Compared with completely full-term-born children, higher CSHQ scores were observed in very-preterm, moderate-preterm, late-preterm, early-term and post-term categories. Very-preterm, moderate-preterm, late-preterm and post-term birth were associated with higher CSHQ scores (β = 1.827, 1.409, 0.832, and 0.831 respectively, each p<0.001, p correction<0.001, Table 4), and very-preterm, moderate-preterm, late-preterm, early-term and post-term categories were associated with shorter daily sleep hours (β = −0.303, −0.282, −0.201, −0.068 and −0.110 respectively, each p<0.01, p correction <0.01, Table 4) after controlling for confounders and competing exposures. These positive associations of gestational age with the CSHQ scores were also found within all three age groups (Table 4). The significance of post-term with daily sleep hours was only shown in the 3-year-old group (Table 4).

Table 4 The age-specific association between gestational age and score with daily sleep hours and CSHQ score in preschoolers(n=114,311)

The associations between very-preterm, moderate-preterm, late-preterm and post-term categories with the CSHQ subscale scores were found in six subscales but not bedtime resistance or sleep onset delay (Table 5).

Table 5 The age-specific association between gestational age with subscale score of CSHQ in preschoolers of different age (n=114,311)

Gestational age predicted pediatric sleep disorder (i.e. CHSQ>41; adjusted odds ratio (AOR) = 1.287 95% CI (1.157, 1.433), 1.249 95% CI (1.110, 1.405), 1.111 95%CI (1.052, 1·174), and 1.139 95%CI (1.061, 1.222), for the very-preterm, moderate-preterm, late-preterm, and post-term birth, respectively, each p<0.001, p correction <0.001, Table 3), after controlling for all the confounders and competing exposures. The associations were also evident in different age groups, mainly in the preterm and post-term categories (Table 3).

Based on these results in linear and logistic regression models, the associations between gestational ages and childhood daily sleep hours and childhood sleep disorders have been established, especially in preterm (including very-preterm, moderate-preterm and late-preterm) and post-term when compared with completely full-term birth (Figs. 2 and 3).

Fig. 2
figure 2

Associations of gestational age with daily sleep hours. Legend: Associations of gestational age with daily sleep hours: A Compared with full-term birth, preschool children born very-preterm, moderate-preterm, late-preterm, early-term and post-term were associated with lower daily sleep hours, all p < 0.01. B A fit spline described an inverse U-shape relationship of gestational age (weeks) with daily sleep hours (hours/day)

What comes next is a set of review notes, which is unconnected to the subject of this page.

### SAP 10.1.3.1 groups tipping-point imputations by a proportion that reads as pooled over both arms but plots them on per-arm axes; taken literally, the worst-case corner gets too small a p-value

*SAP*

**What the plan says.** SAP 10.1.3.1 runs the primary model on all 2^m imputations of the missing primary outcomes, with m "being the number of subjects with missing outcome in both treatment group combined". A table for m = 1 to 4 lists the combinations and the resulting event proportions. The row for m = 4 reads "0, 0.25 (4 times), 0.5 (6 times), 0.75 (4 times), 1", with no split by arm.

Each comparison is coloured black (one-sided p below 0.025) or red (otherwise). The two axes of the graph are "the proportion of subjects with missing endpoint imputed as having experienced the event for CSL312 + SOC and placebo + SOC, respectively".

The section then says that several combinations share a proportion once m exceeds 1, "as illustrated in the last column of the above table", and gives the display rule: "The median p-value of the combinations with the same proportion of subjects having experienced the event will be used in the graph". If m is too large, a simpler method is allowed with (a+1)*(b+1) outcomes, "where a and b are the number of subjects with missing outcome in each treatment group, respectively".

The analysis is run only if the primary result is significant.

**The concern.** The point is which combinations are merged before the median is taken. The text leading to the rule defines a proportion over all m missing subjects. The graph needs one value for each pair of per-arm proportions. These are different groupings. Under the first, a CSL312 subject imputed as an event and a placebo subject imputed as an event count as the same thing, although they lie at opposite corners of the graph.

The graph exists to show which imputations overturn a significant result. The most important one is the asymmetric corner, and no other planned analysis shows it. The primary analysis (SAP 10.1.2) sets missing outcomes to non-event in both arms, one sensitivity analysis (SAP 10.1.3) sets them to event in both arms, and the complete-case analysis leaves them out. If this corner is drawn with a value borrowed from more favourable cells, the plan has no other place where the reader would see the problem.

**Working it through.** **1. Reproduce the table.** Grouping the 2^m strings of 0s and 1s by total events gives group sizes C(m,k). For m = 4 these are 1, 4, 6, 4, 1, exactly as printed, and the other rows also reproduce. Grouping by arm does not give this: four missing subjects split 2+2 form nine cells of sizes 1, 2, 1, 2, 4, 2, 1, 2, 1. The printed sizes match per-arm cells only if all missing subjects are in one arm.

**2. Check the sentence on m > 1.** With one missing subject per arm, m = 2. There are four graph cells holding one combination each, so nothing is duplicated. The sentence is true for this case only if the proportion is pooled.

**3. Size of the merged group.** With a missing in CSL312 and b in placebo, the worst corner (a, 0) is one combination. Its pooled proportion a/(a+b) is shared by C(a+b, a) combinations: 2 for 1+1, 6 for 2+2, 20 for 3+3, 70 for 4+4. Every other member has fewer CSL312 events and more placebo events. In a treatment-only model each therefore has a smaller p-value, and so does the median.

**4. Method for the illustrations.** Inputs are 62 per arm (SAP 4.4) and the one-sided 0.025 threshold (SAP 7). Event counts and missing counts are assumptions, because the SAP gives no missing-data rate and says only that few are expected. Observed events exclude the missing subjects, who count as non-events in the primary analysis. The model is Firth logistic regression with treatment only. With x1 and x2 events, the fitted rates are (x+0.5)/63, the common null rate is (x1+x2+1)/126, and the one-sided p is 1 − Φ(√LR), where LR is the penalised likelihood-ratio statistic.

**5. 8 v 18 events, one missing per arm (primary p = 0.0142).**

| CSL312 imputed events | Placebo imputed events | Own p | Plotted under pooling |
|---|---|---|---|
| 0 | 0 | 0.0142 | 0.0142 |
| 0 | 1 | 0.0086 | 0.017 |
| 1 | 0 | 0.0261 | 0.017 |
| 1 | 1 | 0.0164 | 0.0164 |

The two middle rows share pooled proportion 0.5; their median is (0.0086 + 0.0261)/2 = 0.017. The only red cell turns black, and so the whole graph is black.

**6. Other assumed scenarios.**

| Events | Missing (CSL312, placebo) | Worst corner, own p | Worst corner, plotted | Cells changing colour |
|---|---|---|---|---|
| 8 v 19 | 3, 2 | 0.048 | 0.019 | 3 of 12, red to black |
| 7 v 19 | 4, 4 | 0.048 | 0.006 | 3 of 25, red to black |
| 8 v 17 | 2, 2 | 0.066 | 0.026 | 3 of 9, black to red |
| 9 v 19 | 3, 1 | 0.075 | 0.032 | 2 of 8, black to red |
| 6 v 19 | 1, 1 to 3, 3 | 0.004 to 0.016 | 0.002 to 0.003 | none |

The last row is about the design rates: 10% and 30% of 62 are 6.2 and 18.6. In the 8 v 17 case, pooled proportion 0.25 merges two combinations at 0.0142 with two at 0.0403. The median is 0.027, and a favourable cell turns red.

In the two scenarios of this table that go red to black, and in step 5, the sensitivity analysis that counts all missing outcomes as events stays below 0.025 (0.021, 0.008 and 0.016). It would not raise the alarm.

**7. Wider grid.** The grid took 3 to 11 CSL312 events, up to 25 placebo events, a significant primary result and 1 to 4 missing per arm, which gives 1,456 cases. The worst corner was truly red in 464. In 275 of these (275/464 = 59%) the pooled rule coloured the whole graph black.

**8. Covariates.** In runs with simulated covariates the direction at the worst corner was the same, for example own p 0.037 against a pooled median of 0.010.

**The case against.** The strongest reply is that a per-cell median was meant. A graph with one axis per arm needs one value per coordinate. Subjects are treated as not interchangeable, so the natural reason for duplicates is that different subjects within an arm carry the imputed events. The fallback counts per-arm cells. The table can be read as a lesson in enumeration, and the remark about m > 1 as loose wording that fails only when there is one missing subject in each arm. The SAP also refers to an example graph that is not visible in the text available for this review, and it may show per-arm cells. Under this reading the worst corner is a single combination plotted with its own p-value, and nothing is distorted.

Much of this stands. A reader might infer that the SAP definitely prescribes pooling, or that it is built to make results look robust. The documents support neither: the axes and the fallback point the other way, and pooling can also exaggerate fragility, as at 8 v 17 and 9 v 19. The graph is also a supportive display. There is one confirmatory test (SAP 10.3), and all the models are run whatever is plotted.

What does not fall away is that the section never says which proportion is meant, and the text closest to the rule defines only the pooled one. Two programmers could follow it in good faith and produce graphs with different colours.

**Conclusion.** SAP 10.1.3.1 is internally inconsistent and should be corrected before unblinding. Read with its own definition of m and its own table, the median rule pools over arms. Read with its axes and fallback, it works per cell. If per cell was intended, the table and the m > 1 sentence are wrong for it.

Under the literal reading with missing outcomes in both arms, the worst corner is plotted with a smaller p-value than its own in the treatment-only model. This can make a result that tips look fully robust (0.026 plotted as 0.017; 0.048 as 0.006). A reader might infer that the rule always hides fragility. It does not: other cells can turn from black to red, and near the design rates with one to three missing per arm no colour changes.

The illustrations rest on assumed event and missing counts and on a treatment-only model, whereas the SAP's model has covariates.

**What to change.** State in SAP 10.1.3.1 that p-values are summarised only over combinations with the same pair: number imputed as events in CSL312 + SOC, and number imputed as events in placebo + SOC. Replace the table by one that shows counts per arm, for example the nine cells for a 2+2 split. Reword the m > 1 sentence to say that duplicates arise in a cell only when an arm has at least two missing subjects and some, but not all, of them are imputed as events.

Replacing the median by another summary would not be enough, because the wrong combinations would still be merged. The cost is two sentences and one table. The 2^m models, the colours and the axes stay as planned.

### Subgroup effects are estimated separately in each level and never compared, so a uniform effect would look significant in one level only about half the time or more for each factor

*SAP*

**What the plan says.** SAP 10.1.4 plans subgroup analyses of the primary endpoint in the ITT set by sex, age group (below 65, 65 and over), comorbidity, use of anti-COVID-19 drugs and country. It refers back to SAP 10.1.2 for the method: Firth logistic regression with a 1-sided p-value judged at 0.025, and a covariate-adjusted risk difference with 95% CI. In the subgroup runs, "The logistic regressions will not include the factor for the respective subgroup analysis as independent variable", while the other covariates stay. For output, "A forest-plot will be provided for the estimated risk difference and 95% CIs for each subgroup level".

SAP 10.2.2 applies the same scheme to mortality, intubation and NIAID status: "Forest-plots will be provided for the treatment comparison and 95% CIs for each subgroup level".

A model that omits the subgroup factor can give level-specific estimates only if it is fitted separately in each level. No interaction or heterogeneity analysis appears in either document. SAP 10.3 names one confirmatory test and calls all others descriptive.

Fig. 3
figure 3

Associations of gestational age with CSHQ score and sleep disorder. Legend: Associations of gestational age with CSHQ scores and sleep disorder. A Compared with full-term birth, preschool children born very-preterm, moderate-preterm, late-preterm, early-term and post-term were associated with higher CSHQ scores, all p < 0.001. B A fit spline described a U-shape relationship of gestational age (weeks) with CSHQ scores. C Compared with full-term birth, preschool children born very-preterm, moderate-preterm, late-preterm and post-term were associated with a higher prevalence of pediatric sleep disorder, all p < 0.001

Discussion

The current population-based prospective cohort study was the first to investigate the association between gestational age across the full range of sleep outcomes in preschoolers. Our study demonstrated that 3–5-year-old children born very-preterm (<31 weeks), moderate-preterm (32–33 weeks), late-preterm (34–36 weeks), early-term (37–38 weeks) and post-term (>41 weeks) were more likely to have sleep problems including having shorter daily sleep hours and a higher odds of sleep disorders, compared to their full-term-born peers, as reported by their parents. Moreover, preterm and post-term children have different sleep profiles as suggested by the different subscales of the CSHQ.

In the present study, a prevalence of sleep disorders was reported with a nationally representative sample in China. Sleep disorder defined with a CSHQ score higher than 41 was found to be prevalent in up to 81.27% of the very-preterm group, 80.67% of the moderate-preterm group, 78.62% of the late-preterm group, 76.58% of the early-term group, 76.02% of the full-term group and 79.17% of the post-term group. The remarkably high incidence of CHSQ-indicated sleep disorders is consistent with previous studies which also reported a very high prevalence of sleep disorders measured by the CSHQ in Chinese [41,42,43,44] and Japanese preschoolers [41], compared to a prevalence of sleep disorders reported in other populations 20–30% in the western population [2, 45]. Our results suggest the cultural features in sleep behaviours of children, and a local standard is required when using the CSHQ to define sleep disorders in children in East Asian countries.